Farmers, Fish, Tribal Power, and Poker: Reallocating Water in the Truckee River Basin, Nevada and California

10 U.C. HASTINGS, WEST-NORTHWEST: JOURNAL OF ENVIRONMENTAL LAW AND POLICY 89, 2003

48 Pages Posted: 19 Jan 2016

See all articles by Barbara A. Cosens

Barbara A. Cosens

University of Idaho - College of Law

Date Written: January 18, 2016

Abstract

The law governing allocation of water in the western United States has changed little in over 100 years. During that period both population and our understanding of the natural systems served by rivers have mushroomed. To meet growing urban needs and to reverse the environmental cost extracted from natural systems, the focus in water policy both globally and in the West is away from the twentieth century emphasis on water development and toward improvements in management, efficiency, and scientific understanding. These efforts are frequently at odds with the rigid law governing water allocation, leaving water policymakers and managers to find alternative routes to introduce sufficient flexibility into water management to address changing needs and values. In the effort to address modern problems, negotiation plays an increasingly important role. Basin-wide collaborative processes aimed at resolving allocation, restoration, water quality, and jurisdictional disputes are taking place on almost every major water basin in the West. The current ad hoc approach has given rise to a variety of processes thus providing a fertile ground for testing concepts for change. The growing use of negotiation to solve problems not adequately addressed by existing law may very well herald a new era for water distribution and management in the West, one tailored to the problems faced by specific water basins and structured around governance that mimics basin boundaries. This is Part II of a three Part series on the settlement of Native American water rights. In this part the author looks at settlement in the Great Basin where the threat of reallocation of water to meet the needs of endangered species and growing urban needs in the Truckee River Basin of California and Nevada gave rise to a negotiated plan governing operation of storage on the heavily developed river. By introducing flexible management to existing infrastructure, the Truckee River negotiations are overcoming substantial barriers to reallocation of water.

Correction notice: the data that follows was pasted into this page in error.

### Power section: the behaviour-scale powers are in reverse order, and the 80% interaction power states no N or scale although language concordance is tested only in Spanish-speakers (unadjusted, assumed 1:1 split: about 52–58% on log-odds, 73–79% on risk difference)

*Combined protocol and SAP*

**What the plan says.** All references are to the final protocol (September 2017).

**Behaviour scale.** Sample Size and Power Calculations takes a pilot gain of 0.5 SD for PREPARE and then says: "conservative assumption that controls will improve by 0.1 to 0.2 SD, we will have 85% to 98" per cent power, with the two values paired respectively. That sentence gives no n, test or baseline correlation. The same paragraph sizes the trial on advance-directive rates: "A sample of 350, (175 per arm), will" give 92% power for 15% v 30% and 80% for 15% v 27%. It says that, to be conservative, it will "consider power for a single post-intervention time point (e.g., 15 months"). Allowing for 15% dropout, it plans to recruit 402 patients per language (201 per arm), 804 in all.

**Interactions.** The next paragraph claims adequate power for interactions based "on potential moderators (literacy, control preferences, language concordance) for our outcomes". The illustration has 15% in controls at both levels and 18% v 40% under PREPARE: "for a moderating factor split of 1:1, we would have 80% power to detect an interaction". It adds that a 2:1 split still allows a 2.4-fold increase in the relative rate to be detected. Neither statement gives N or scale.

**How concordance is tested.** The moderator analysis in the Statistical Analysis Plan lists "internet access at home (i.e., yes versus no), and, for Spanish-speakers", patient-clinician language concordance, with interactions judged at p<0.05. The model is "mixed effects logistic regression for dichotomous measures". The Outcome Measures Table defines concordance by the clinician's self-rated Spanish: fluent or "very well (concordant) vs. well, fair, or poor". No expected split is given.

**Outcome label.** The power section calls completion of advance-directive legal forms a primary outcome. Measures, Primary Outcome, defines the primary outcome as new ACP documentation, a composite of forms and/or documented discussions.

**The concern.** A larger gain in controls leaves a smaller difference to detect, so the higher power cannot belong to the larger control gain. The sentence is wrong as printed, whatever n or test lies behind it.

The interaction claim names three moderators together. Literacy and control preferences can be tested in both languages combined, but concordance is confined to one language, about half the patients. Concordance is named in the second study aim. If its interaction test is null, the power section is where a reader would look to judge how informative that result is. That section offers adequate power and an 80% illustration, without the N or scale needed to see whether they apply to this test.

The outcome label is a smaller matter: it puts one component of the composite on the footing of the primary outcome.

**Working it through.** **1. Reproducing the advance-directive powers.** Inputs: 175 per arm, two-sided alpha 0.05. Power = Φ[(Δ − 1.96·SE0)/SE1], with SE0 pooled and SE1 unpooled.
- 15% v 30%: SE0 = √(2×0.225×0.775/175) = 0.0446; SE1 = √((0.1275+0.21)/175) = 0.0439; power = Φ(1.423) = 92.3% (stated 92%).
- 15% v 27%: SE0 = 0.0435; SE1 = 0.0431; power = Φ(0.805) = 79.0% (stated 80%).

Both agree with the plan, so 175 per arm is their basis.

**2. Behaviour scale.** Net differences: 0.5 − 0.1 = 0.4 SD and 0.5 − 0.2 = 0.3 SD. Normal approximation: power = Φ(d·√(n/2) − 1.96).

Keywords: Native American Water Settlement, reserved water rights, endangered species, water conflict resolution

Suggested Citation

Cosens, Barbara A., Farmers, Fish, Tribal Power, and Poker: Reallocating Water in the Truckee River Basin, Nevada and California (January 18, 2016). 10 U.C. HASTINGS, WEST-NORTHWEST: JOURNAL OF ENVIRONMENTAL LAW AND POLICY 89, 2003, Available at SSRN: https://ssrn.com/abstract=2717820

Barbara A. Cosens (Contact Author)

University of Idaho - College of Law ( email )

P.O. Box 442321
Moscow, ID 83844-2321
United States
208 885-6298 (Phone)
208 885-2859 (Fax)

HOME PAGE: http://www.uidaho.edu/law/people/faculty/bcosens

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